You’ve probably heard the phrase, “What she doesn’t know won’t hurt her.” Well, that doesn’t necessarily hold true in the realm of global socio-political-economic phenomena, like what happened over the weekend.
A Brief Recap
After several months of heated debate, the United Kingdom decided to exit the European Union. The vote was not uniform, with pockets of support and resistance throughout the country. The corporate sector, frustrated with increasing regulatory demands from Brussels, lobbied strongly to leave. Scotland, recipients of a substantial amount in EU subsidies, voted to remain. The media focused heavily on the “patriotic independence” rhetoric of Leave campaigner, Nigel Farage. Social media is already buzzing with tongue-in-cheek speculation about the spill-over effect. Will Brexit be followed by Grexit? Departugal? Italeave? Czechout? Oustria? How about campaigns to stay, like Remainia?
The British pound plummeted close to $1.33, its lowest level in more than 30 years, as the results of the referendum became clear. It's now down around 6% near $1.36. The euro also fell heavily.
Some investors are already concerned about cash drying up in global financial markets. “Britons delivered a bombshell to the markets,” says Chris Gaffney, president at EverBank World Markets, a firm headquartered in Florida. “This is the biggest risk to markets right now -- a possible lack of liquidity like we got during the Lehman crisis.”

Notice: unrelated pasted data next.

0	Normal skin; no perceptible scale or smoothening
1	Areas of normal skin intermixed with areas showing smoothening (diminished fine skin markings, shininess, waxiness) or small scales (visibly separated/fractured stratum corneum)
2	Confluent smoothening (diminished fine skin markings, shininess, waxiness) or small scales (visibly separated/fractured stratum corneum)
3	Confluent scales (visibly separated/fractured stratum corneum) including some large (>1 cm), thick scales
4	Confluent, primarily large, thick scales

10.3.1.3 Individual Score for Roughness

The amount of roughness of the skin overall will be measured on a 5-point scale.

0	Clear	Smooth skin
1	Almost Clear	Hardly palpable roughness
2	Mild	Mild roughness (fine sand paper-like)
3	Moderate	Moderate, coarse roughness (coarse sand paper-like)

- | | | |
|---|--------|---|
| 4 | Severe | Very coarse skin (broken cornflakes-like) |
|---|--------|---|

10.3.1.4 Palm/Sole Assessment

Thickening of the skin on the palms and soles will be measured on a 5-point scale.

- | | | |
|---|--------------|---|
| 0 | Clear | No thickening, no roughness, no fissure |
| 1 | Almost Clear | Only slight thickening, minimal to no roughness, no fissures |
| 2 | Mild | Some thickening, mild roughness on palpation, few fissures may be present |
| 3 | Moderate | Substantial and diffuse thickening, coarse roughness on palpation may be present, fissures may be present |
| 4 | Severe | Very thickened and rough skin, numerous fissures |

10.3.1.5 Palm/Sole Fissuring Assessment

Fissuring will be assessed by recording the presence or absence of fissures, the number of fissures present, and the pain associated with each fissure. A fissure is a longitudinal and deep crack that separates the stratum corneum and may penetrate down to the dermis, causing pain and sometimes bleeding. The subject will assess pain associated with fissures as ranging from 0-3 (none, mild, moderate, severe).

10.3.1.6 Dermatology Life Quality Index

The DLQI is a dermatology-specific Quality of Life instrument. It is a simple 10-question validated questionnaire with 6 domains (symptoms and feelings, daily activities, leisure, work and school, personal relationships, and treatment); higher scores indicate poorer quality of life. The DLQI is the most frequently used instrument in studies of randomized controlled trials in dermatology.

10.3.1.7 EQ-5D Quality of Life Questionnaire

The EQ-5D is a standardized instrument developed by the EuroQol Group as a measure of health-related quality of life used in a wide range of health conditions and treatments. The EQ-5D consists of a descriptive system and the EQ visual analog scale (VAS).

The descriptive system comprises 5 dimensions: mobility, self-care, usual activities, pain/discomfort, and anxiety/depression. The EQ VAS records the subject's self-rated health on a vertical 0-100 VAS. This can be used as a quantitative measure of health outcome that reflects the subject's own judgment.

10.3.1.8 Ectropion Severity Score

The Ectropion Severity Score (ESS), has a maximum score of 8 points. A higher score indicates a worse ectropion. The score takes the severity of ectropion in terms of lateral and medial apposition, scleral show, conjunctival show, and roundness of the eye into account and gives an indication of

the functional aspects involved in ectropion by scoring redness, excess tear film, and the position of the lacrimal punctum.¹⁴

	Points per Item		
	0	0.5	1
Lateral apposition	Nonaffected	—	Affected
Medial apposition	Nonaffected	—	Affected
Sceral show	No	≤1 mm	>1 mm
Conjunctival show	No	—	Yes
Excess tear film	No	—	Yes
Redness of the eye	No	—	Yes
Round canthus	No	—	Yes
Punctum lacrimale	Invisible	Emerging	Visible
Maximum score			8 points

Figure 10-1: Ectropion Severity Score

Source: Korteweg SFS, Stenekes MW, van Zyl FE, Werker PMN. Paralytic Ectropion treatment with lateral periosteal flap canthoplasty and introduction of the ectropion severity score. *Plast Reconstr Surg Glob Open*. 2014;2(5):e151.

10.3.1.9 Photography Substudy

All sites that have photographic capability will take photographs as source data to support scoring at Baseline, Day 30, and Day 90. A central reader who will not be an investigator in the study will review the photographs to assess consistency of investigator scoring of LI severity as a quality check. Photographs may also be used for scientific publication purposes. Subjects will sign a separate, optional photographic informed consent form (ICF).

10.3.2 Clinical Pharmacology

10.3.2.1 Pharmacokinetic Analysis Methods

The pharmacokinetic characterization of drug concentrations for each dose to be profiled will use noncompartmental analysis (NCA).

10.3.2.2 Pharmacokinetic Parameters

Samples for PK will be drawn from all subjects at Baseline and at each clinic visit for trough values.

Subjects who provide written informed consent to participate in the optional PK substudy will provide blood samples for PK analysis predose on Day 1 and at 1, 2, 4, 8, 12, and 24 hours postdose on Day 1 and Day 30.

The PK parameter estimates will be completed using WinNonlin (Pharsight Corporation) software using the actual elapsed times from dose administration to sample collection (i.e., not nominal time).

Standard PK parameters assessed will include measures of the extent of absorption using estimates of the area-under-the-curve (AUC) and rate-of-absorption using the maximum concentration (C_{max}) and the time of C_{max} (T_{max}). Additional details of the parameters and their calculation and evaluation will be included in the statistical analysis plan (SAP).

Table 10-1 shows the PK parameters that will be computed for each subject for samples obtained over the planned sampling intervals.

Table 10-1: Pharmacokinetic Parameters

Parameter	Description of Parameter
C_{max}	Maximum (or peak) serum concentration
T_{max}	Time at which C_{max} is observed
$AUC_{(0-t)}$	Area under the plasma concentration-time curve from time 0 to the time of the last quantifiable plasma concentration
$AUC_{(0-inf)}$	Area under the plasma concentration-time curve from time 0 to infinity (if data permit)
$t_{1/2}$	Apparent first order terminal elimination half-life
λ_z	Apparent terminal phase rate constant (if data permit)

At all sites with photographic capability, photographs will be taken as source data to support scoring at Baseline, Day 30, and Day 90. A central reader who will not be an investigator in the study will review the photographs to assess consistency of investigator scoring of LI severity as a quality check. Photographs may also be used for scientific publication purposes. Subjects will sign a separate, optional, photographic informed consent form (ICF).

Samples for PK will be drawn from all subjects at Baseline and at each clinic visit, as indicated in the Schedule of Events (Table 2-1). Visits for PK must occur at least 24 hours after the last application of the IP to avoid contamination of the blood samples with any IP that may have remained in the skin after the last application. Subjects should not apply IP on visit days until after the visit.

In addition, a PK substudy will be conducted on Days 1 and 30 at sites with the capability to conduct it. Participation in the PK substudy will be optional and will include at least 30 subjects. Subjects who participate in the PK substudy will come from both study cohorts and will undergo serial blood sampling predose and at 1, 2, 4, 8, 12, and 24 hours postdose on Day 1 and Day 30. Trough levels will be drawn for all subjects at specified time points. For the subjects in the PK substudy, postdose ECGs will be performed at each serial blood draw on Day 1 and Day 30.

Some pundits are saying that the UK’s move is “uncharted territory”, despite the centuries of independence that precede the existence of the EU. Nevertheless, the economics of the next two years will certainly be impacted. EU officials have said that the UK’s exit negotiations will be “less than amicable,” implying that they will “stick it to ‘em” at every opportunity. On top of that, the already-weak economy in the UK has already caused concern.
Bringing It Home
The question remains, “How does that affect my business here in the US?” The fact is, markets are global, even if your company or its products are not. Sales depend on demand for your products and services. And demand has a ripple effect around the world, a kind of economic circle-of-life. Success of a company in Europe creates demand for new investment. New investment creates demand for more products and services. To meet the demand of the marketplace, companies everywhere hire workers and outsource. More employment raises the level of consumer spending and creates more demand. The opposite also happens. It doesn’t happen overnight, but companies experience joy or pain based on the fortunes of their global counterparts.
The problem is… we don’t know what it’s going to look like.
Predicting the Future
Currency exchange rates will rise and fall with participants’ perceptions about a country’s future economic prospects. Unfortunately, even the best prognosticators can’t get it right all the time, as evidenced by the recent predictions about the UK vote. A lot of people were wrong. Uncertainty about future currency exchange rates makes it difficult to manage earnings. By way of an example, imagine a US company with revenue of $200 million and a 10% net margin. If a third of the company’s revenue is generated in the EU, just a 10% change in the value of the Euro (we’re already down 4% since December of last year) would cause that company’s earnings to decline by 30%!
Where is the Smart Money?